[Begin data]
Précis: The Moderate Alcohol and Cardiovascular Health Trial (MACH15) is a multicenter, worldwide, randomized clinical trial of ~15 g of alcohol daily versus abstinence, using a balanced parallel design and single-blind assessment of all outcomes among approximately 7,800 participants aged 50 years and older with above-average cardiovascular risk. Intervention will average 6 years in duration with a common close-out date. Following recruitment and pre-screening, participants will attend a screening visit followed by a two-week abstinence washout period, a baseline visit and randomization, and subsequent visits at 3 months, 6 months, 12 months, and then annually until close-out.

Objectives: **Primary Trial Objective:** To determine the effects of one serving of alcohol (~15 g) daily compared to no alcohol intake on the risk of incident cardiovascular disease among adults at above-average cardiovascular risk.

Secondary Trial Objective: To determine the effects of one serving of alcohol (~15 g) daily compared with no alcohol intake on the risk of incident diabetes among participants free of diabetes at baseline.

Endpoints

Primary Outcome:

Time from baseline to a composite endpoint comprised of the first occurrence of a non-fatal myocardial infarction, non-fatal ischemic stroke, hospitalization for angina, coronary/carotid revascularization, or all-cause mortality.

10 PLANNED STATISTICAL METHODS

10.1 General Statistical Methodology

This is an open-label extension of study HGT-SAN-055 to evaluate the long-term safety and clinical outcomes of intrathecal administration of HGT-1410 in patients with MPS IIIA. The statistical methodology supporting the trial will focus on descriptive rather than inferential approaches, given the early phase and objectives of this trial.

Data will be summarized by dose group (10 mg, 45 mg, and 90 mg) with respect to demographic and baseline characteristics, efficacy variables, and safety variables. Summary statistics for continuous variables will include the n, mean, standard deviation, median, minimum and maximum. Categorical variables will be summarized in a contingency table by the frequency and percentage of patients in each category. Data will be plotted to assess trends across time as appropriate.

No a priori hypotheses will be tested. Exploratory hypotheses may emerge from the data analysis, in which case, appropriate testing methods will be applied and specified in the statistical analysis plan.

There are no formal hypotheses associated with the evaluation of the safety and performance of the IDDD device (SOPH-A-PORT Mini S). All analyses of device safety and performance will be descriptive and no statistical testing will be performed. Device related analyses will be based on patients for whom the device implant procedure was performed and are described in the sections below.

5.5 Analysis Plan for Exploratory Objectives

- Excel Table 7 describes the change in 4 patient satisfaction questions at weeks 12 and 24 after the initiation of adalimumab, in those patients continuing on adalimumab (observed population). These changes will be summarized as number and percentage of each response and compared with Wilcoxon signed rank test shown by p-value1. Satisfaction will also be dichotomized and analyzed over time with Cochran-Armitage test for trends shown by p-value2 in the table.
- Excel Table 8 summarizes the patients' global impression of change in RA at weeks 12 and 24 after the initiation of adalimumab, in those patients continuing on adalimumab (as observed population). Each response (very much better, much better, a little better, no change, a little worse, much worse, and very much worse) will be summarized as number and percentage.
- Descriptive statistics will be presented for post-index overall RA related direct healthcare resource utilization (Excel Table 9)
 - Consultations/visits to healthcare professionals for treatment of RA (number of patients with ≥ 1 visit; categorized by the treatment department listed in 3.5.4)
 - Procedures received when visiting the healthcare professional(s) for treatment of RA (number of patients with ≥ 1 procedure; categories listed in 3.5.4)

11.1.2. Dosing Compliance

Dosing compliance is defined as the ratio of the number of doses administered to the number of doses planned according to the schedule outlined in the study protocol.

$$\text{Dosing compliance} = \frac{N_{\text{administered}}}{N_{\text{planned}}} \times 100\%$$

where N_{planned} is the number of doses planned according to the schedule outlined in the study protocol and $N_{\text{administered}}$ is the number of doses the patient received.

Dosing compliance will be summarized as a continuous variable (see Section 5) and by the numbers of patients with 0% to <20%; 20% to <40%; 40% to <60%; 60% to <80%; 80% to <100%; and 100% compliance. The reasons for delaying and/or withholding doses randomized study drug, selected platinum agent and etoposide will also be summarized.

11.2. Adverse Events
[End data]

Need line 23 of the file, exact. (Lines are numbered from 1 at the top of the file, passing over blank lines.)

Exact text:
Dosing compliance will be summarized as a continuous variable (see Section 5) and by the numbers of patients with 0% to <20%; 20% to <40%; 40% to <60%; 60% to <80%; 80% to <100%; and 100% compliance. The reasons for delaying and/or withholding doses randomized study drug, selected platinum agent and etoposide will also be summarized.